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  • Posted April 4, 2011

    more from this reviewer

    A Book that Requires some Level of Thought

    This book was very thought provoking. It can be looked at in two ways, which makes this a versitile book to readers. The first way you can read this book is purely for entertainment. You might need to have some inside research to understand the intellectual conversations that occur, but other than that this book makes sense without having to dig further into the words. On the other hand, the book holds a lot to be discovered and can easily by critically analyzed. This book makes you think about your own idea of 'normal' and 'natural'. It can even change your perspective on the boundaries of relationships. If homosexuality is something you are opposed to I would recommend you not to read this, unless you are willing to look at it with an open mind.

    1 out of 1 people found this review helpful.

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  • Anonymous

    Posted February 23, 2006

    good read

    This is a good read, whether or not you are a homosexual. Forster's descriptions of the torment and soul-searching that come with finding affection and love speak to the experience of adults in general. Although his writing style can be a bit antiquated, this was not difficult to overcome and at many points you find yourself saying 'yeah...I know exactly what that feels like'. Now, as a young gay man in my early 20s who is just recently dealing with some of the special issues portrayed in the story, I found it particularly touching. I realize many heterosexuals probably wouldn't appreciate some of the subtle points Forster is getting at along these lines, but these aspects made the book especially relevant to my experiences. I became absorbed in the story, and I would caution that it should be read in a slow, meticulous way, digesting the scenes and relating with the characters. Plowing through in a few hours would not provide as good a reading experience. Perhaps then, my current life situation made this book seem particularly good to me, where another avid reader might disagree. As a relatively normal, masculine, average guy who (unfortunately?) is also a homosexsual I connected with the main character particularly well. I would definately urge any college aged guys who are dealing with their sexuality to check this out. I would also suggest it to anyone curious about what young guys in this situation must through...on those points it has definately not lost it's relevance.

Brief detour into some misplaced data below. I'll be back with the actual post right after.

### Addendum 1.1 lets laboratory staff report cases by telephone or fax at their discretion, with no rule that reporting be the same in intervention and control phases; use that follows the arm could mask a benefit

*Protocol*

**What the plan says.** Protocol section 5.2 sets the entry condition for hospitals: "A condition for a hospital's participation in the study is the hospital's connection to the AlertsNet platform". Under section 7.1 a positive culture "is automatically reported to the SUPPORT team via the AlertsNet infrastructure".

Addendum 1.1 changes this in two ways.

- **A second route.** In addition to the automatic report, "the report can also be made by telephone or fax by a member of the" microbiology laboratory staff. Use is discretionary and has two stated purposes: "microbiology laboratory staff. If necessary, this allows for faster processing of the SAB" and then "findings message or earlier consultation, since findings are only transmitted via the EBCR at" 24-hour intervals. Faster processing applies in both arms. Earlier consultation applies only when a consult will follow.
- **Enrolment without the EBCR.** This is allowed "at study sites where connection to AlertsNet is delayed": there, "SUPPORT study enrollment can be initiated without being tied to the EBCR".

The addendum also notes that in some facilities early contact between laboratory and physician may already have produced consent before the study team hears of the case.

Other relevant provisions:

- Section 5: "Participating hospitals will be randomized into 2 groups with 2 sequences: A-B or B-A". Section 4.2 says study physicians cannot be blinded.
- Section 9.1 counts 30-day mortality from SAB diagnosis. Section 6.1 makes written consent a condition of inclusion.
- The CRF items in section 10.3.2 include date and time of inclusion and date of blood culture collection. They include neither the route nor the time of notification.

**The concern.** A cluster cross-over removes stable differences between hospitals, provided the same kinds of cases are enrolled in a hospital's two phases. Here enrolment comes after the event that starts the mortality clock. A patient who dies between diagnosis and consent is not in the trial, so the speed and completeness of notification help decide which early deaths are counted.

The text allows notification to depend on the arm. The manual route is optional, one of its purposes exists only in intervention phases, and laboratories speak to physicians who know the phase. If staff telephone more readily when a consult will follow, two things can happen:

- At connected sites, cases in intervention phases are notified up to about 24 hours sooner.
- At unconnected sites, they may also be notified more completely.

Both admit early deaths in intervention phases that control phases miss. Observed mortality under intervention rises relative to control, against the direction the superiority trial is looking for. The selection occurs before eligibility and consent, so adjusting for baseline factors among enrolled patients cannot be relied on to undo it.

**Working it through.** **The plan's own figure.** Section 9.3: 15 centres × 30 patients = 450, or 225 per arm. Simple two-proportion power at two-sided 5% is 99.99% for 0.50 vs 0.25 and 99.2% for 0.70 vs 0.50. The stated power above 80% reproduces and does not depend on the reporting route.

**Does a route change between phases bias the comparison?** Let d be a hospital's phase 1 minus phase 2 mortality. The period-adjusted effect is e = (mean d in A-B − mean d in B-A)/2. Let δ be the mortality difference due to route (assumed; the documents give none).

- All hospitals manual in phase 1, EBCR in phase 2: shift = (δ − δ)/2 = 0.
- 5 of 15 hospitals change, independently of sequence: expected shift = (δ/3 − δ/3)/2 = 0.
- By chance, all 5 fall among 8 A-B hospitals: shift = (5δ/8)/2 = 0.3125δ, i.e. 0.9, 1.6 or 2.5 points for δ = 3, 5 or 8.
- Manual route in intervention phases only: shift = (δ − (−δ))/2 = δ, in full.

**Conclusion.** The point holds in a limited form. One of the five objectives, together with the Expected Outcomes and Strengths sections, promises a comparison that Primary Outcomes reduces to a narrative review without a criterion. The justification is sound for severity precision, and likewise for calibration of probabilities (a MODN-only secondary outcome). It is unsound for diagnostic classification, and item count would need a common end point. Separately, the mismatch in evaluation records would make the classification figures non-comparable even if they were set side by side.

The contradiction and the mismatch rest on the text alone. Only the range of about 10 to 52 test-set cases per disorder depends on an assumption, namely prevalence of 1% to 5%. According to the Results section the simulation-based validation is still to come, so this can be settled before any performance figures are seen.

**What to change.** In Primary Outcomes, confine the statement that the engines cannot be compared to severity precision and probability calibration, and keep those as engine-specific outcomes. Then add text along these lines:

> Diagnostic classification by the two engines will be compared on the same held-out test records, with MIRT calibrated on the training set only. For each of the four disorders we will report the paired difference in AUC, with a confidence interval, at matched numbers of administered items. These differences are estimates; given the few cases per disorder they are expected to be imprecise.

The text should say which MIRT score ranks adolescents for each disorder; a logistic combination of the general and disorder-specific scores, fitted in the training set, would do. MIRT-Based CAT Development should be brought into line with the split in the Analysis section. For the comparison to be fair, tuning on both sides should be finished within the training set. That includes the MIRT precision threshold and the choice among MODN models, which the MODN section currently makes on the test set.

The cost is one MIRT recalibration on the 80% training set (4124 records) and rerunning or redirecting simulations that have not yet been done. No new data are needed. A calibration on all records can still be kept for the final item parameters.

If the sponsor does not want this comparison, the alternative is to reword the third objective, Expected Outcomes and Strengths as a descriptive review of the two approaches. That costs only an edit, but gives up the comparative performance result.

1 out of 1 people found this review helpful.

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  • Posted May 5, 2014

    more from this reviewer

    Maurice by E. M. Forster Although the book was written in 1913-

    Maurice by E. M. Forster

    Although the book was written in 1913-14, it was not published until 1971. Maurice is the tale of three men in Victorian England, all of which belonged to different social classes yet shared one common trait: they were all homosexuals.